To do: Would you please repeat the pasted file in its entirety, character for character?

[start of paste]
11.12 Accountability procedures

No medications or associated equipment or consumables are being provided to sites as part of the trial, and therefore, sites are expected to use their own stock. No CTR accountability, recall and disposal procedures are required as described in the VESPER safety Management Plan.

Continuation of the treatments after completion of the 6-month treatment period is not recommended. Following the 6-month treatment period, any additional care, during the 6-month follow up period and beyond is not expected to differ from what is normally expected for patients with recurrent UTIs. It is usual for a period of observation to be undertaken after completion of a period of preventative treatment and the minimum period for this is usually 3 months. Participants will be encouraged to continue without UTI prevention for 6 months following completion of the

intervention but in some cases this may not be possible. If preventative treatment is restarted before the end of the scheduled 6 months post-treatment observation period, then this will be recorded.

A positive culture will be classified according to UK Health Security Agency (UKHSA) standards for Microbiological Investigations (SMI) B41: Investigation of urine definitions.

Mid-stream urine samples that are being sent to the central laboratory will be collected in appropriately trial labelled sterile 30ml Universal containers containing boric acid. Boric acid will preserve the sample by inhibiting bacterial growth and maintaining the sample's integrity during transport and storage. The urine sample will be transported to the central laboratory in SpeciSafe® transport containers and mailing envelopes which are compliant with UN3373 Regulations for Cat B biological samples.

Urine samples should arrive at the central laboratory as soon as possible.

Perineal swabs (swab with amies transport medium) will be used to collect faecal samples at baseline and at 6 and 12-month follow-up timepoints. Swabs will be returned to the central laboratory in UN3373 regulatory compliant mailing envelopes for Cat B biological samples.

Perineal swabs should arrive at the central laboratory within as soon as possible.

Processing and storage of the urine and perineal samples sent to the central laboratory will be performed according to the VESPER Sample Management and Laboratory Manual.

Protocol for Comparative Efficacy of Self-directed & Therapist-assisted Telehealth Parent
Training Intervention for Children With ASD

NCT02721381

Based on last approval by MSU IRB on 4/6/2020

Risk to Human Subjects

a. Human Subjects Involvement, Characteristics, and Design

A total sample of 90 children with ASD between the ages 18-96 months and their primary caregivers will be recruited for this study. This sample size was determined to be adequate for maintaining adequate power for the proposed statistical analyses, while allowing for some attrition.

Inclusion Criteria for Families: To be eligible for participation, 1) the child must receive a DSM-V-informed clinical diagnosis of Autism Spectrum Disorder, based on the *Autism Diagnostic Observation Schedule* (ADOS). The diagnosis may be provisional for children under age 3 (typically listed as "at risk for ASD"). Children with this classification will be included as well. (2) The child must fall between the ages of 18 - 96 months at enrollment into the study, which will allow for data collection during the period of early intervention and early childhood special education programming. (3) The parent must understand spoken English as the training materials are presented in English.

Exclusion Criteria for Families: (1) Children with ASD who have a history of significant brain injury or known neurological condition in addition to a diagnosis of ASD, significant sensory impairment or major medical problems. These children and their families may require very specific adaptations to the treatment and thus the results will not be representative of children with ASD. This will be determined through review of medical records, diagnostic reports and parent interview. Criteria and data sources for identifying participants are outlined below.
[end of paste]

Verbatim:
11.12 Accountability procedures

No medications or associated equipment or consumables are being provided to sites as part of the trial, and therefore, sites are expected to use their own stock. No CTR accountability, recall and disposal procedures are required as described in the VESPER safety Management Plan.

Continuation of the treatments after completion of the 6-month treatment period is not recommended. Following the 6-month treatment period, any additional care, during the 6-month follow up period and beyond is not expected to differ from what is normally expected for patients with recurrent UTIs. It is usual for a period of observation to be undertaken after completion of a period of preventative treatment and the minimum period for this is usually 3 months. Participants will be encouraged to continue without UTI prevention for 6 months following completion of the

intervention but in some cases this may not be possible. If preventative treatment is restarted before the end of the scheduled 6 months post-treatment observation period, then this will be recorded.

A positive culture will be classified according to UK Health Security Agency (UKHSA) standards for Microbiological Investigations (SMI) B41: Investigation of urine definitions.

Mid-stream urine samples that are being sent to the central laboratory will be collected in appropriately trial labelled sterile 30ml Universal containers containing boric acid. Boric acid will preserve the sample by inhibiting bacterial growth and maintaining the sample's integrity during transport and storage. The urine sample will be transported to the central laboratory in SpeciSafe® transport containers and mailing envelopes which are compliant with UN3373 Regulations for Cat B biological samples.

Urine samples should arrive at the central laboratory as soon as possible.

Perineal swabs (swab with amies transport medium) will be used to collect faecal samples at baseline and at 6 and 12-month follow-up timepoints. Swabs will be returned to the central laboratory in UN3373 regulatory compliant mailing envelopes for Cat B biological samples.

Perineal swabs should arrive at the central laboratory within as soon as possible.

Processing and storage of the urine and perineal samples sent to the central laboratory will be performed according to the VESPER Sample Management and Laboratory Manual.

Protocol for Comparative Efficacy of Self-directed & Therapist-assisted Telehealth Parent
Training Intervention for Children With ASD

NCT02721381

Based on last approval by MSU IRB on 4/6/2020

Risk to Human Subjects

a. Human Subjects Involvement, Characteristics, and Design

A total sample of 90 children with ASD between the ages 18-96 months and their primary caregivers will be recruited for this study. This sample size was determined to be adequate for maintaining adequate power for the proposed statistical analyses, while allowing for some attrition.

Inclusion Criteria for Families: To be eligible for participation, 1) the child must receive a DSM-V-informed clinical diagnosis of Autism Spectrum Disorder, based on the *Autism Diagnostic Observation Schedule* (ADOS). The diagnosis may be provisional for children under age 3 (typically listed as "at risk for ASD"). Children with this classification will be included as well. (2) The child must fall between the ages of 18 - 96 months at enrollment into the study, which will allow for data collection during the period of early intervention and early childhood special education programming. (3) The parent must understand spoken English as the training materials are presented in English.

Exclusion Criteria for Families: (1) Children with ASD who have a history of significant brain injury or known neurological condition in addition to a diagnosis of ASD, significant sensory impairment or major medical problems. These children and their families may require very specific adaptations to the treatment and thus the results will not be representative of children with ASD. This will be determined through review of medical records, diagnostic reports and parent interview. Criteria and data sources for identifying participants are outlined below.